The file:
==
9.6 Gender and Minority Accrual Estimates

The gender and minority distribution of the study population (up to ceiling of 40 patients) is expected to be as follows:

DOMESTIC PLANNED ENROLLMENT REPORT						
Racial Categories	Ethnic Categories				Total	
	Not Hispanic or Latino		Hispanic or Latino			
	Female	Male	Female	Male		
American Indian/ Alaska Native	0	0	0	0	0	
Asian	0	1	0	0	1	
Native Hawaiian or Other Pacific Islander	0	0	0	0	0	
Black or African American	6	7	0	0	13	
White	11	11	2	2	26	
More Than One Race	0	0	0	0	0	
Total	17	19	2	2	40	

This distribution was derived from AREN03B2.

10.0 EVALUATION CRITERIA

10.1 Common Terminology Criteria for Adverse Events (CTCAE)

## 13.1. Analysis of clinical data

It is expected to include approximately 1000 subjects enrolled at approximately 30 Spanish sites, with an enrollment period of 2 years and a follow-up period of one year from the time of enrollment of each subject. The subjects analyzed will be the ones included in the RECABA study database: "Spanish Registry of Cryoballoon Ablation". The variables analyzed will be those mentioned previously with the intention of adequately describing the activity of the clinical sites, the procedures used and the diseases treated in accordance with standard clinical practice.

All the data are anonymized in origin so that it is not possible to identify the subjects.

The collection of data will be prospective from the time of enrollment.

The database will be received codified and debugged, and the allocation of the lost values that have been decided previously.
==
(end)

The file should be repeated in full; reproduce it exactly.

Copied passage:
9.6 Gender and Minority Accrual Estimates

The gender and minority distribution of the study population (up to ceiling of 40 patients) is expected to be as follows:

DOMESTIC PLANNED ENROLLMENT REPORT						
Racial Categories	Ethnic Categories				Total	
	Not Hispanic or Latino		Hispanic or Latino			
	Female	Male	Female	Male		
American Indian/ Alaska Native	0	0	0	0	0	
Asian	0	1	0	0	1	
Native Hawaiian or Other Pacific Islander	0	0	0	0	0	
Black or African American	6	7	0	0	13	
White	11	11	2	2	26	
More Than One Race	0	0	0	0	0	
Total	17	19	2	2	40	

This distribution was derived from AREN03B2.

10.0 EVALUATION CRITERIA

10.1 Common Terminology Criteria for Adverse Events (CTCAE)

## 13.1. Analysis of clinical data

It is expected to include approximately 1000 subjects enrolled at approximately 30 Spanish sites, with an enrollment period of 2 years and a follow-up period of one year from the time of enrollment of each subject. The subjects analyzed will be the ones included in the RECABA study database: "Spanish Registry of Cryoballoon Ablation". The variables analyzed will be those mentioned previously with the intention of adequately describing the activity of the clinical sites, the procedures used and the diseases treated in accordance with standard clinical practice.

All the data are anonymized in origin so that it is not possible to identify the subjects.

The collection of data will be prospective from the time of enrollment.

The database will be received codified and debugged, and the allocation of the lost values that have been decided previously.